Wigston Review: A ray of light for service personnel following years of frustration?
Following the Wigston Review it seems there is finally going to be an overhaul of the Service Complaints System within the Armed Forces which has long been considered ineffective in addressing incidences of bullying, harassment and discrimination. I have noticed a recurring frustration among service personnel that they do not believe that anything will change if they submit a Service Complaint and they often fear recriminations for speaking out. It is welcome that the Wigston Report has recognised the inherent problems with the current system and that wholesale changes have been recommended which the MOD have said they will adopt.
Wigston reported that there was a “disproportionate overrepresentation of women and ethnic minorities” making complaints and the changes are intended to address this. The report found that there was “a pressing need to reform the Service Complaints system including: anonymous reporting inappropriate behaviours, a helpline; a parallel channel for raising Service Complaints outwith the chain of command; and a dedicated Central Service Complaints team equipped to deal with the most complex allegations of bullying, harassment including sexual harassment and assault”. Many service personnel had not felt able to come forward and report incidences of discrimination, harassment including sexual, and bullying.
The Wigston review recognised that confidence in the Complaints process must be improved so that service personnel feel they can report any issue of concern without fear of retribution. I would add that those in the military making complaints should also feel that their complaints are going to be looked at seriously and that proper redress is given. The service personnel I speak to often tell me that they do not bother making a Service Complaint as nothing will come of it and that they fear they will be adversely treated for having spoken out.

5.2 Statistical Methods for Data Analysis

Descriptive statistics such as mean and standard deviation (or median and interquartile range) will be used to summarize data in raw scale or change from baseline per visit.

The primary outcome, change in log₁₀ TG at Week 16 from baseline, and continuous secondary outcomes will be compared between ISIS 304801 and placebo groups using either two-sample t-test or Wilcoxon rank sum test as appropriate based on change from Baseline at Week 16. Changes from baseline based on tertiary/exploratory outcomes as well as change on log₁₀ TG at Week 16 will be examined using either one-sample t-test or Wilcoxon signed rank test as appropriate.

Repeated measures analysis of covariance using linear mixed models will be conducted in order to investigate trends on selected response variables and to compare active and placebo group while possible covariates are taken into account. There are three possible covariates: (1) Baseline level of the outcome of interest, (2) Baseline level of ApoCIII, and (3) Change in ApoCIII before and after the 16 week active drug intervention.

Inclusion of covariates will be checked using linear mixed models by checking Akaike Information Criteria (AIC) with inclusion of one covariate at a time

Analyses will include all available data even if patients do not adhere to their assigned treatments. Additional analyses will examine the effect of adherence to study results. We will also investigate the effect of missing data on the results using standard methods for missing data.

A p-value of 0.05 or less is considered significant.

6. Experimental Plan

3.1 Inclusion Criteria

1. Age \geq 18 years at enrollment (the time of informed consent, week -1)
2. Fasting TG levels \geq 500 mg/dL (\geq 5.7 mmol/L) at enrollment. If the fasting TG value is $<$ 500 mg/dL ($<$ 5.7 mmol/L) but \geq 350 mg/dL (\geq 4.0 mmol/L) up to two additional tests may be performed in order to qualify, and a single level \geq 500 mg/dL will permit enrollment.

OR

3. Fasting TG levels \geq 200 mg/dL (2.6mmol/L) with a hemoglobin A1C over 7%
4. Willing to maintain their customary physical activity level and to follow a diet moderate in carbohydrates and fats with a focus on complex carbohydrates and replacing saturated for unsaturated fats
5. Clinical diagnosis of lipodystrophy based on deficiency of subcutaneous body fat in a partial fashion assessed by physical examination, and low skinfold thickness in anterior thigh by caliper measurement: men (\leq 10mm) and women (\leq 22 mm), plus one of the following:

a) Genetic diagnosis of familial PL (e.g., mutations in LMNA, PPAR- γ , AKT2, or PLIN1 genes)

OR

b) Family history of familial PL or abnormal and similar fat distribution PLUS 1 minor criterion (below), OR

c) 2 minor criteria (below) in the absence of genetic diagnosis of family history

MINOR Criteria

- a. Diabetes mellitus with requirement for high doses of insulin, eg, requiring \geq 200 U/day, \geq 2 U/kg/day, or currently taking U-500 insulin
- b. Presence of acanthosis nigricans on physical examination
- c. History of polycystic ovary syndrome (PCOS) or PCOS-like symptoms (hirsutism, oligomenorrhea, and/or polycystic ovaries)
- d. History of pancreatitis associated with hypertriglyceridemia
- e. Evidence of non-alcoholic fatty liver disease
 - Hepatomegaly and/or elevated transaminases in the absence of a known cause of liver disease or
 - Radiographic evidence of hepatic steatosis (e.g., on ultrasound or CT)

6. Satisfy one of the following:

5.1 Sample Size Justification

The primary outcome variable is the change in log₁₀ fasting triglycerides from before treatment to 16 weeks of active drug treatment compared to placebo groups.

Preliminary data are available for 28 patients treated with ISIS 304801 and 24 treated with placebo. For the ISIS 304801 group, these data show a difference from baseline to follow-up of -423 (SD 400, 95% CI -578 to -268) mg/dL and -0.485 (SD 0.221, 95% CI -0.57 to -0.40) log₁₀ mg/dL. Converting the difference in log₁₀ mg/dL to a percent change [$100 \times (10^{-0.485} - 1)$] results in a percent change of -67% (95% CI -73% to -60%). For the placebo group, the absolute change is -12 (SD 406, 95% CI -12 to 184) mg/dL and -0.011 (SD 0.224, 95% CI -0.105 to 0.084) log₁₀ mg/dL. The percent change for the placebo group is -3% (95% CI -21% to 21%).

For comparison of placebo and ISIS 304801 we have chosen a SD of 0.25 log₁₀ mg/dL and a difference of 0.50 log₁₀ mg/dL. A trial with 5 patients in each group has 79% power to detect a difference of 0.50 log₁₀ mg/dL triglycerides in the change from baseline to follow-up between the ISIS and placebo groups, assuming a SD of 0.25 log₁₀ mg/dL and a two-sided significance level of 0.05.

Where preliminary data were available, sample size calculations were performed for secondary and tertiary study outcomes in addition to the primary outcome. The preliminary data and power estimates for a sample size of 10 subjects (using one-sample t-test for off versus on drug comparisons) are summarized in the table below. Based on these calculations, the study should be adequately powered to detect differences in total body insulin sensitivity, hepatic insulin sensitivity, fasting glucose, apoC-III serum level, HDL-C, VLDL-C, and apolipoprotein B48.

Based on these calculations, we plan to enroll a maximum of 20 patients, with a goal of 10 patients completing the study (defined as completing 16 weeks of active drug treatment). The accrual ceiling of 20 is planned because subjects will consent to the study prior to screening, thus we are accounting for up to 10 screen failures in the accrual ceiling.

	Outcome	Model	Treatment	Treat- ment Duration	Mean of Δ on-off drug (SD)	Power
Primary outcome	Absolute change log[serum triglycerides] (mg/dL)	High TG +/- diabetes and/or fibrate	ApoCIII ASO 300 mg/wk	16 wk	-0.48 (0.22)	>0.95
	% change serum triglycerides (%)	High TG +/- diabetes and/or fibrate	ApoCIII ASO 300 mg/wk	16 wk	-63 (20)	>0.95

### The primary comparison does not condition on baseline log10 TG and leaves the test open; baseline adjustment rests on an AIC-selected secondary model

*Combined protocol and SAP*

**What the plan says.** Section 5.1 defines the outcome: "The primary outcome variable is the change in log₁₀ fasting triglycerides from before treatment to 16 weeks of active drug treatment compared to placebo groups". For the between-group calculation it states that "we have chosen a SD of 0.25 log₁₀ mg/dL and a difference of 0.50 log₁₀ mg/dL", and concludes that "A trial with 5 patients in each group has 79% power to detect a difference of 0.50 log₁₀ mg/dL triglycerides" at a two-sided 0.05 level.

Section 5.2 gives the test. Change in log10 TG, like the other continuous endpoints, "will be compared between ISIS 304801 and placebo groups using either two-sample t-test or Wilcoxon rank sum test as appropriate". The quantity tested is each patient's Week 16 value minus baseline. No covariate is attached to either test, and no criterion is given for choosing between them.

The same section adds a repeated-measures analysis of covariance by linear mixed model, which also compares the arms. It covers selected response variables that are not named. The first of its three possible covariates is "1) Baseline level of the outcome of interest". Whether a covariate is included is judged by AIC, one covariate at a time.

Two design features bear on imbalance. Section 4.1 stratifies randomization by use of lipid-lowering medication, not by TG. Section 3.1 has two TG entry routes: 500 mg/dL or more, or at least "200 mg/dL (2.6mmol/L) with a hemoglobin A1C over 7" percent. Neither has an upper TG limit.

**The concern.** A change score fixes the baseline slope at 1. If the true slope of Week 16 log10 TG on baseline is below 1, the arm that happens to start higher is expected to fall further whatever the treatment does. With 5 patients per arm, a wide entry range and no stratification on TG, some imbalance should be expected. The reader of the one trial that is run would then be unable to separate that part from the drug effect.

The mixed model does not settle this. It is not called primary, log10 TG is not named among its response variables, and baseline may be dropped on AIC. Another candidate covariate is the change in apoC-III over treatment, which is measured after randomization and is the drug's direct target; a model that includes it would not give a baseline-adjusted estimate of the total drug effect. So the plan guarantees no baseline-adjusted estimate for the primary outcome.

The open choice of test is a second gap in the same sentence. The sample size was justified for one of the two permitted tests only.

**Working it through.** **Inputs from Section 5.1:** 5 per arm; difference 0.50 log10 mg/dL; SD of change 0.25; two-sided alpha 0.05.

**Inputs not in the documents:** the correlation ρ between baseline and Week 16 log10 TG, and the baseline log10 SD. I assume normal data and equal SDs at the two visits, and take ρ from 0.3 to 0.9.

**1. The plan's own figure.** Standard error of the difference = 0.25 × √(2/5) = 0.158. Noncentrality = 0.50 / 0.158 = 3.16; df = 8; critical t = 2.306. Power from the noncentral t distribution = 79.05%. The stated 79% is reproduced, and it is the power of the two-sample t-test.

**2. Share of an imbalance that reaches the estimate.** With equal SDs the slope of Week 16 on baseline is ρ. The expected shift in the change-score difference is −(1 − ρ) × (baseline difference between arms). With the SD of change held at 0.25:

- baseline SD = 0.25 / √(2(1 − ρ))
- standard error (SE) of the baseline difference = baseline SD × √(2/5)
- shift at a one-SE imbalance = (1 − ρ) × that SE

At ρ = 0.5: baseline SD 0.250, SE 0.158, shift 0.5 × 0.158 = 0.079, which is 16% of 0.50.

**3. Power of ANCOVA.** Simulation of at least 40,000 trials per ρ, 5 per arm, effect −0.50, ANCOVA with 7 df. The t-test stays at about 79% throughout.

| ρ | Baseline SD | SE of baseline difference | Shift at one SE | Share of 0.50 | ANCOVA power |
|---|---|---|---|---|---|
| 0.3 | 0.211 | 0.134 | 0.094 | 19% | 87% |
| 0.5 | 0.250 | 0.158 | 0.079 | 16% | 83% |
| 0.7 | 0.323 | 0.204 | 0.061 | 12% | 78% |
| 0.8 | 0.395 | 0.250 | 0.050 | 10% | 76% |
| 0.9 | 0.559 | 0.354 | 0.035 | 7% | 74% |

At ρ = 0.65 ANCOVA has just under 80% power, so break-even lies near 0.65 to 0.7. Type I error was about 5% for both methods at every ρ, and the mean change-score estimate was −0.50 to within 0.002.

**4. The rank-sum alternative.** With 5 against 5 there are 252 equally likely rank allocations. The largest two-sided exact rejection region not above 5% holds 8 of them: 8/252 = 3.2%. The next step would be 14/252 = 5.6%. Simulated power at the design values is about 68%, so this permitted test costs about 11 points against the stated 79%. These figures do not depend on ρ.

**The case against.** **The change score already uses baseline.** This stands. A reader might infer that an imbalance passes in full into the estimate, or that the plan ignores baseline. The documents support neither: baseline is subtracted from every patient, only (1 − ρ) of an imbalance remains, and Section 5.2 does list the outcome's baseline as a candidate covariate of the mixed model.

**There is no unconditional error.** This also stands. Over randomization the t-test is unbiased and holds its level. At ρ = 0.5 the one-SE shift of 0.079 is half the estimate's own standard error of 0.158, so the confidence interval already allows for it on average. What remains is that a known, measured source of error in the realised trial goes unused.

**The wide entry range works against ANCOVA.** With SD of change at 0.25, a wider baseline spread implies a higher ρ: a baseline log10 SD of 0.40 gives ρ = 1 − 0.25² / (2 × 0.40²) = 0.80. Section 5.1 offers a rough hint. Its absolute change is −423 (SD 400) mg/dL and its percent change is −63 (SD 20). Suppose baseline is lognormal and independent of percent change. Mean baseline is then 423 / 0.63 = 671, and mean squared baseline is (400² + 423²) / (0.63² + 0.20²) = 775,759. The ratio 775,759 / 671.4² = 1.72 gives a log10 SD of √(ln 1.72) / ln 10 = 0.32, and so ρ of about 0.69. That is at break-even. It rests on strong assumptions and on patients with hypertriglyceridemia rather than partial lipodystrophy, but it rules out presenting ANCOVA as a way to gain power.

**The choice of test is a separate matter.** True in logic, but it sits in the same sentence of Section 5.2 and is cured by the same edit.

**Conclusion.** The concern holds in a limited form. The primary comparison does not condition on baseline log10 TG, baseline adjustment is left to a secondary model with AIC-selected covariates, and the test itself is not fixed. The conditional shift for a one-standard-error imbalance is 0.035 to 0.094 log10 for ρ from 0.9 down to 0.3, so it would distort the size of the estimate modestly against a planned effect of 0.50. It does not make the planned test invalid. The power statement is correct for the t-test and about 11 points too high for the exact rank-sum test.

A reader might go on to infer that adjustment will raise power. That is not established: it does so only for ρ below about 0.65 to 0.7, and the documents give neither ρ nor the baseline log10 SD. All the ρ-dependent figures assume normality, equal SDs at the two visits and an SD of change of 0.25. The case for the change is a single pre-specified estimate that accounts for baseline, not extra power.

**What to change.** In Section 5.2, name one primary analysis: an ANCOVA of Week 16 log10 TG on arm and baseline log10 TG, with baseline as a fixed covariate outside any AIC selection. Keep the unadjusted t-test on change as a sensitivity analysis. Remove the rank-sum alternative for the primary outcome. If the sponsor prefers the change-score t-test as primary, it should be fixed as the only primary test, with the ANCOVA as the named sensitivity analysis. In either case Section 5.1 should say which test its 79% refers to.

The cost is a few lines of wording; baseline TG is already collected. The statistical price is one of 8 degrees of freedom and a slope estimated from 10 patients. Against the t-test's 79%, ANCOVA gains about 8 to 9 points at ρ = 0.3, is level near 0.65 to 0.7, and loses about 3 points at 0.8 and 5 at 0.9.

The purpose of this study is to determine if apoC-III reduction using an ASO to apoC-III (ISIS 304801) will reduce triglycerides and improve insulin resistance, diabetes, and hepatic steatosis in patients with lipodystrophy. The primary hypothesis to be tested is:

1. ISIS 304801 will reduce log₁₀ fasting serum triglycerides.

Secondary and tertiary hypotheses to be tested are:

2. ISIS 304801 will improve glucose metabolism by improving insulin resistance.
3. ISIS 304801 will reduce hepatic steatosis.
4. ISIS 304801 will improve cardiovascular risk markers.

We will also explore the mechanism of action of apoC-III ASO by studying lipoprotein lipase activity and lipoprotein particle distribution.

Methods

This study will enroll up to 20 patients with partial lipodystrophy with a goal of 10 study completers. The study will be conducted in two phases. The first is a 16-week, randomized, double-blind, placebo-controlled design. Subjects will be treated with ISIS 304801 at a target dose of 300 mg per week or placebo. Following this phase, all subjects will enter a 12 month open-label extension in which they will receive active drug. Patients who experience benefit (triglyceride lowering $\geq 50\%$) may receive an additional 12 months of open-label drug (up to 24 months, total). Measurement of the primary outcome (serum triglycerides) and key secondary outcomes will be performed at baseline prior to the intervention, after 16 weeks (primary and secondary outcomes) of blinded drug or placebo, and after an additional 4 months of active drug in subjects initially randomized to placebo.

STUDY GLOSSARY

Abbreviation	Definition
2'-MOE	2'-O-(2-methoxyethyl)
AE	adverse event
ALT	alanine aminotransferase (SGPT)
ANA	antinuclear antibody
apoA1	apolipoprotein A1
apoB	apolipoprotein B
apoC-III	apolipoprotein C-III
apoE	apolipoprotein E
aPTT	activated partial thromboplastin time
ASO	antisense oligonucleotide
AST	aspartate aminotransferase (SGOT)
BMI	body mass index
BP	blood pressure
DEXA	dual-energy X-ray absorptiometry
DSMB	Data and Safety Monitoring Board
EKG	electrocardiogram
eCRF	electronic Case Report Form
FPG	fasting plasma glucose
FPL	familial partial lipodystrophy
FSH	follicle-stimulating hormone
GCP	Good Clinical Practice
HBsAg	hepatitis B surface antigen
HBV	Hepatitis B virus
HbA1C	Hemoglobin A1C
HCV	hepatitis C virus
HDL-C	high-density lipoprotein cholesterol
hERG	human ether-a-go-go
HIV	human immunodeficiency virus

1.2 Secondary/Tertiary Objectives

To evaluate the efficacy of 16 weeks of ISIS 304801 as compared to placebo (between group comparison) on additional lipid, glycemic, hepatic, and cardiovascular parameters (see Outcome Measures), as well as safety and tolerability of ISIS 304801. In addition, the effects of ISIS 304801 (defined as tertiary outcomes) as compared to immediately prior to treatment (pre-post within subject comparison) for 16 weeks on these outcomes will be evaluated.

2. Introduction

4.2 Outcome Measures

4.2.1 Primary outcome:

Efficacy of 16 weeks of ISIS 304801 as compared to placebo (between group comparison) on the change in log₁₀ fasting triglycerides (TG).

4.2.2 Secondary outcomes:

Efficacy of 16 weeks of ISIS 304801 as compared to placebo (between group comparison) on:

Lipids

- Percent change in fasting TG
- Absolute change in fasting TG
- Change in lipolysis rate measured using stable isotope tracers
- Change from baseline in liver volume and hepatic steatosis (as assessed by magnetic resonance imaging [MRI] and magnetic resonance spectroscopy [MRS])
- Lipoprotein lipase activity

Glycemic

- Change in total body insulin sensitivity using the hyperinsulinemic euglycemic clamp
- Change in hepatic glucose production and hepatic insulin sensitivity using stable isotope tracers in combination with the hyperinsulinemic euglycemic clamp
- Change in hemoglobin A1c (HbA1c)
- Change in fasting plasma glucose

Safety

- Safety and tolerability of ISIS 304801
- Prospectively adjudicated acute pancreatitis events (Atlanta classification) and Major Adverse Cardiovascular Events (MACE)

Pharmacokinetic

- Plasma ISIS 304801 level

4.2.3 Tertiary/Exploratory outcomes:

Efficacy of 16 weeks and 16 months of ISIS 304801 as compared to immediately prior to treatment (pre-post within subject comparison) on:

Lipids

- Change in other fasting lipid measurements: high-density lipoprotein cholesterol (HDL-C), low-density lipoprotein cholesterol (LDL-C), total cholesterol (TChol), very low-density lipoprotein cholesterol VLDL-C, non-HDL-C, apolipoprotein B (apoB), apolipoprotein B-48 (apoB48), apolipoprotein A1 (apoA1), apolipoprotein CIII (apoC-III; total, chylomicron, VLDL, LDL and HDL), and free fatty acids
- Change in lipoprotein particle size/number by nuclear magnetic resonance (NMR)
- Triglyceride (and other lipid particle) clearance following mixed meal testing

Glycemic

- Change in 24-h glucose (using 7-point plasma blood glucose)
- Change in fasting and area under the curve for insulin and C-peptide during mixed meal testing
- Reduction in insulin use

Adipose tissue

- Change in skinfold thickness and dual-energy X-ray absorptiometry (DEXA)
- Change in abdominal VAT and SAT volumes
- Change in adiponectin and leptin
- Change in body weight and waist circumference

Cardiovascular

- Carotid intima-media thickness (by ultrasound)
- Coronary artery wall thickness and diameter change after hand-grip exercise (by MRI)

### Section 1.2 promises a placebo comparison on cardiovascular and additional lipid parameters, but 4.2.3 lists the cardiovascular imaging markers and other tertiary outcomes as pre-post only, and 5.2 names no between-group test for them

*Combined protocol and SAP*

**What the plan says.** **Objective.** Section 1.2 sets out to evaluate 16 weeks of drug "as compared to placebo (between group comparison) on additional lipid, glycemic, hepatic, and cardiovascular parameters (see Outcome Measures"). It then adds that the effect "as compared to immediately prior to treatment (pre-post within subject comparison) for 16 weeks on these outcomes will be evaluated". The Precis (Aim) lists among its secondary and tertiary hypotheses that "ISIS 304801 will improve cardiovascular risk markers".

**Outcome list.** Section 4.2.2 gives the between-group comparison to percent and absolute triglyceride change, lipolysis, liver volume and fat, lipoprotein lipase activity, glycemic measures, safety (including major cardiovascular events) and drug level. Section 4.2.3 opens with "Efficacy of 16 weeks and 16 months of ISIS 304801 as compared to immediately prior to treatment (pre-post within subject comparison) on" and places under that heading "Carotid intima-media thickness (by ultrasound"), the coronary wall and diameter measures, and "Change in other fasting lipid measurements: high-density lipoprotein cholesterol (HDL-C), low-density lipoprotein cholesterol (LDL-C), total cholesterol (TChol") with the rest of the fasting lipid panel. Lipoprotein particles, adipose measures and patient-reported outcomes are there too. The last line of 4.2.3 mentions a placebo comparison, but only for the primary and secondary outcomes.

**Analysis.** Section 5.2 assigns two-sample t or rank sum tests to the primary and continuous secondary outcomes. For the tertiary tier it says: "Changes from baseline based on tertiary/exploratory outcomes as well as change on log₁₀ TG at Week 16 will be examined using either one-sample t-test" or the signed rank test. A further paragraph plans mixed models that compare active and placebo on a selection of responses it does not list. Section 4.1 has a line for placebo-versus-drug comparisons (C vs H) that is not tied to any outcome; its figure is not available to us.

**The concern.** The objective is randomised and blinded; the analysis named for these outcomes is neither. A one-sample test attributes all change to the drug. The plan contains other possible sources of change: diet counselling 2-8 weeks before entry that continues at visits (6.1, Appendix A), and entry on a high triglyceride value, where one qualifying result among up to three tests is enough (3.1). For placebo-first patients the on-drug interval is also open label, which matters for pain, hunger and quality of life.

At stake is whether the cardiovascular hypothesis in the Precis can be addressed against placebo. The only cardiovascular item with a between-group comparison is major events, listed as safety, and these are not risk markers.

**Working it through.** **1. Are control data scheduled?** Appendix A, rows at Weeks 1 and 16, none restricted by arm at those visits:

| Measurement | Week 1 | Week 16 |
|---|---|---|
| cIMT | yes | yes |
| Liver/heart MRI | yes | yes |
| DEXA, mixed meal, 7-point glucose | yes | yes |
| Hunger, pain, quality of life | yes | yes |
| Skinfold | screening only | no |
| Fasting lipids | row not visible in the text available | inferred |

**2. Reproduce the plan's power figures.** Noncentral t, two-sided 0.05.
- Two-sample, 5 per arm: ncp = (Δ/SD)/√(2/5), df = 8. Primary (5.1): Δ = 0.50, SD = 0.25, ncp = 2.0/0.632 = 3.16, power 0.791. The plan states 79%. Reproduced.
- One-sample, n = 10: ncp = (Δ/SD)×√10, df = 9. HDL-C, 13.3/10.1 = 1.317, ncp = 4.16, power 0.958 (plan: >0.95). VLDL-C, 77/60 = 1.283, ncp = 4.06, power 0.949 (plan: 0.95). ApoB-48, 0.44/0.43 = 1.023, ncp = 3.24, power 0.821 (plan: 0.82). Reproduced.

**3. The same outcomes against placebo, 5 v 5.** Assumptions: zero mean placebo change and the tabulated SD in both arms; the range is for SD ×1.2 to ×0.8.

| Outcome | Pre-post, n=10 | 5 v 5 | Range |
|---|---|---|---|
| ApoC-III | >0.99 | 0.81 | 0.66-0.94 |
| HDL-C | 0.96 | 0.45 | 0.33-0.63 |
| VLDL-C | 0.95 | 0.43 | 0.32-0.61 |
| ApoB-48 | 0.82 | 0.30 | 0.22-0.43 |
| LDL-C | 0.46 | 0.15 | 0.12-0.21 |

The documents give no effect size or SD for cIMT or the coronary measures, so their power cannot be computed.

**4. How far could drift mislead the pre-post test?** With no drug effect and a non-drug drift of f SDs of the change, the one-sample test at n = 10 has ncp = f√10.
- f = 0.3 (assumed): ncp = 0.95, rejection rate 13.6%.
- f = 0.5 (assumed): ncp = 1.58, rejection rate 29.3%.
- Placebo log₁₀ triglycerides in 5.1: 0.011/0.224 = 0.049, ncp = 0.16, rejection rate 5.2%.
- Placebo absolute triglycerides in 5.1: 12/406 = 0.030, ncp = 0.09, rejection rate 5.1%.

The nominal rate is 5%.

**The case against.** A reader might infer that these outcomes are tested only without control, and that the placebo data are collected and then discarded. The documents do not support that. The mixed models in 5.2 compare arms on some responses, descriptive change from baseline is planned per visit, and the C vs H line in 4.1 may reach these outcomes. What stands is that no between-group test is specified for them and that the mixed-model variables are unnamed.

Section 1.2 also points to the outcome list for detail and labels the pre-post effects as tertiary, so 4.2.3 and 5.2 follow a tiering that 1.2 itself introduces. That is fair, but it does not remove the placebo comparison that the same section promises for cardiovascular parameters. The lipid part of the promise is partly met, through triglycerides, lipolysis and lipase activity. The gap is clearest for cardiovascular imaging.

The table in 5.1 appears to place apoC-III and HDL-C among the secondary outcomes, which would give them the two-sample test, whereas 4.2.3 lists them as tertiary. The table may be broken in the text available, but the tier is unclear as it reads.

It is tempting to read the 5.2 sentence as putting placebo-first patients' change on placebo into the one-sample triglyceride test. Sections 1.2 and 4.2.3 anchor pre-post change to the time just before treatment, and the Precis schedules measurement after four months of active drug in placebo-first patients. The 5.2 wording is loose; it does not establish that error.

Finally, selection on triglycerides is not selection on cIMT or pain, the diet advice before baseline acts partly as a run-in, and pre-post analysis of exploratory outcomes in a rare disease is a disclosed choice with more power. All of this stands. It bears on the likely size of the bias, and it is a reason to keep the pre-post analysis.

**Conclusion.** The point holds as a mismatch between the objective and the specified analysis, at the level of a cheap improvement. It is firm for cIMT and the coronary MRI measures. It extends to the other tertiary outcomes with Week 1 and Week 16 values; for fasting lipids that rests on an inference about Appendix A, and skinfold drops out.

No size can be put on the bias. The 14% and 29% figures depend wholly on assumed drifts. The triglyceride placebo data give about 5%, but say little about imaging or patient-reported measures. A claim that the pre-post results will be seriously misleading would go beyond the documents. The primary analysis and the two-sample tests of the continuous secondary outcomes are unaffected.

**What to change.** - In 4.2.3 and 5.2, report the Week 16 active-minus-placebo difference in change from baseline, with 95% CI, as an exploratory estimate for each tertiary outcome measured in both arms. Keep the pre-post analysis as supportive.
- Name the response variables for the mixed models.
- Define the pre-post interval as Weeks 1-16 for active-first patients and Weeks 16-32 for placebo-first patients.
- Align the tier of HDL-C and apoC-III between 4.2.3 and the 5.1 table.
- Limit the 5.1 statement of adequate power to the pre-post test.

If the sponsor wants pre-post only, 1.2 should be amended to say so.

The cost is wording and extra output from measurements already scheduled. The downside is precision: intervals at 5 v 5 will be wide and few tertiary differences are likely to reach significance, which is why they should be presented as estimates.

The recommendation is that all Service Complaints are dealt with by the new Defence Authority who will be responsible for culture and Inappropriate Behaviours and given proper resource and priorities. Wigston added that complaints should be made outside “the chain of command with confidence, and anonymous complaints received, and identities protected”. This is key given that as the report found that many personnel felt not able to report instances of bullying harassment and discrimination. Clients often tell me that they do make a Service Complaint as there is nothing will come of it and that they fear they will be adversely treated for having spoken out. This is a step in the right direction and that if fully implemented could lead a sea change in the way that Service Complaints are dealt with, leading to confidence that the system is effective and hopefully leads to a reduction of bullying, harassment and discrimination within the armed forces.